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Shealyn Teeter ’25 Alters Her Trajectory By Putting Grasping-At-Straws Days Behind Her

Story By:
Paul Miller | Director of Strategic Communications and Community Relations
Shealyn Teeter '25
Says Shealyn about her Keene State journey so far: “The common denominator is that someone has been here at every turn to give me the support I need and to have my back.”

Education has been touch-and-go for Shealyn Teeter ’25. There were times – too many, she might say – when she felt that she would not make it, and there were times when hope replaced doubt and she pressed on.

Those traces of hope, scarce as they seemed, saved the day.

Shealyn’s story is one of inspiration, resilience, and success.

Hers is also a story of not losing your nerve, finding a non-traditional path, and a college that “had my back.”

At Keene State’s upcoming Academic Excellence Celebration (AEC) to mark student creativity, scholarship, and co-curricular activity, Shealyn, a sociology major from Rochester, N.H., will moderate the Aspire panel discussion.

A big deal? You bet.

Her journey from the College’s Links program through Aspire to the AEC embodies the spirit of this 22-year-long celebration of scholarly achievement. The panel aims to explore the needs, experiences, struggles, and successes of students who arrive at college as part of a diverse community of learners, but who are easily overlooked, misunderstood, or seen as being on the periphery.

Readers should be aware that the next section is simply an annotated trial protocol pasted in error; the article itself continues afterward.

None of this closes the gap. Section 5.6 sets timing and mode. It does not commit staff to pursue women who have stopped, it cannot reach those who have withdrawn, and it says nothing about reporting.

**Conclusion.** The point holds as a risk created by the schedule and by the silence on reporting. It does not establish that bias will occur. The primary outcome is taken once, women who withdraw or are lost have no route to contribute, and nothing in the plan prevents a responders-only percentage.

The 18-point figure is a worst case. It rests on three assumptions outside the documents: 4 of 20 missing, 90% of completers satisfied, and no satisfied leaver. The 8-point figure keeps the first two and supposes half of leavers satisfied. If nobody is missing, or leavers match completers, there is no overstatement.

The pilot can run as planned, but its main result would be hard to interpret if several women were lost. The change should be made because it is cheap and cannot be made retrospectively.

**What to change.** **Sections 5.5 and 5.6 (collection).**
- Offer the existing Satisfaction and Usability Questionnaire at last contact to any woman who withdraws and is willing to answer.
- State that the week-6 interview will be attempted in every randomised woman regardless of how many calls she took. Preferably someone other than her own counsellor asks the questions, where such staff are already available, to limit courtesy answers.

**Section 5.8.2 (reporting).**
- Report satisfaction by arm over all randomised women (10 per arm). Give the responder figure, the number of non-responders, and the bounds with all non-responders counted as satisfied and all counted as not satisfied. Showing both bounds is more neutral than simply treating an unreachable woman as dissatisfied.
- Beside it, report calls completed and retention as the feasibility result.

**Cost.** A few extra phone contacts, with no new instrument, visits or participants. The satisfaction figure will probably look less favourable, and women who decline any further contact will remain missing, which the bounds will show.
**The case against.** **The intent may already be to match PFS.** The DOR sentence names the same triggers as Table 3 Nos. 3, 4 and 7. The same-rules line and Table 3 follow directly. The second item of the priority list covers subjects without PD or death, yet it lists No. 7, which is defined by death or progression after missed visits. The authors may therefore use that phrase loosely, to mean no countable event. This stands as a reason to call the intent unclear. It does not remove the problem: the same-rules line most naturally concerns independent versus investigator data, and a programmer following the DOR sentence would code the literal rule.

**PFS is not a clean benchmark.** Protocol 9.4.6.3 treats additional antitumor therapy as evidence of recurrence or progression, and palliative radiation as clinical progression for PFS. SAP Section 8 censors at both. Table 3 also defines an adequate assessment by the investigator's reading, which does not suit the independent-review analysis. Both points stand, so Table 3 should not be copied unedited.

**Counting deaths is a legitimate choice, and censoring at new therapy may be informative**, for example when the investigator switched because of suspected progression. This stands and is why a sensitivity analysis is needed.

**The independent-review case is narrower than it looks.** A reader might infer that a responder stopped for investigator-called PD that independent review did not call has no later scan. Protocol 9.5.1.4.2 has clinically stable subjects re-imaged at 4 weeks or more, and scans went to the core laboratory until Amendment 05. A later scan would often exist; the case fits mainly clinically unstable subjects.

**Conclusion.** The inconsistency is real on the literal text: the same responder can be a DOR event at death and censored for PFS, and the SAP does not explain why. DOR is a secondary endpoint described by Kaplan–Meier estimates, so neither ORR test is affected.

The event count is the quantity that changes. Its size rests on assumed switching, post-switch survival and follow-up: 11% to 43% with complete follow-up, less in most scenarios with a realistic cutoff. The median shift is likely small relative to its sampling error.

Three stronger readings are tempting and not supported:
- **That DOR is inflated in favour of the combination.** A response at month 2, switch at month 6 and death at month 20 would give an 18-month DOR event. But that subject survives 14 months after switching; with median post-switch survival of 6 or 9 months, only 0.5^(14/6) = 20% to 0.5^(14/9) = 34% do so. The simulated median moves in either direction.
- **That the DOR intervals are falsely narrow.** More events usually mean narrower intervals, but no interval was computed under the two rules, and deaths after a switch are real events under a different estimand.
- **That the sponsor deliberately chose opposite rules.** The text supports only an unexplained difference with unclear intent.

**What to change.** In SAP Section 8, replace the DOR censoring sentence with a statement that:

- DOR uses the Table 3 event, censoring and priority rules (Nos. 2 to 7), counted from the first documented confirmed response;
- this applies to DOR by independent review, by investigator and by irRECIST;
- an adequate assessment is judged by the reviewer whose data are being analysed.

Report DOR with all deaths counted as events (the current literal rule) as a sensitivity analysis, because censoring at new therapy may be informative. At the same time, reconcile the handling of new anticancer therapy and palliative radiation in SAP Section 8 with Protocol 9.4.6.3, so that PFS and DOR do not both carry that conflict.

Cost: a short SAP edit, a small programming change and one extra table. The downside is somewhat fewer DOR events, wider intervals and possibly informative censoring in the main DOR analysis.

Count Shealyn — a first-generation student and recent first-time Dean’s List awardee — among them.

Aspire is a suite of academic support services designed to provide the tools students need not only to survive college but to flourish there. Study nights, peer tutoring, time management, and study skills development are some of the programs offered by Aspire. Links is a summer program that serves as a bridge from high school to college for first-time students.

When Shealyn arrived at Keene State the summer before her first year, for the Links program, she hadn’t earned her high school diploma. But she completed both tasks, passing the remaining high school classes to matriculate, and Links, which consists of taking college-level courses and earning credits simultaneously. More broadly, Links is a process of adjusting to a new home and new life and academic demands.

I like to believe that I am making my mark by creating more opportunities for other first-generation students to succeed. It’s possible; I’m proof.”

– Shealyn Teeter

Shealyn does not shy away from her failures and setbacks; they are the bricks of her fortitude. She has failed classes along the way, withdrawn from other classes, questioned her staying power, and found a new major.

“The common denominator,” she said, “ is that someone has been here at every turn to give me the support I need and to have my back.”

Pivoting from elementary education to sociology with a specialization in social work, Shealyn is newly focused and driven by the chance to work in a field where she can be impactful and empathetic with people in need, while also contributing to community improvement.

She contemplates graduate school and working with children still, just not as a teacher.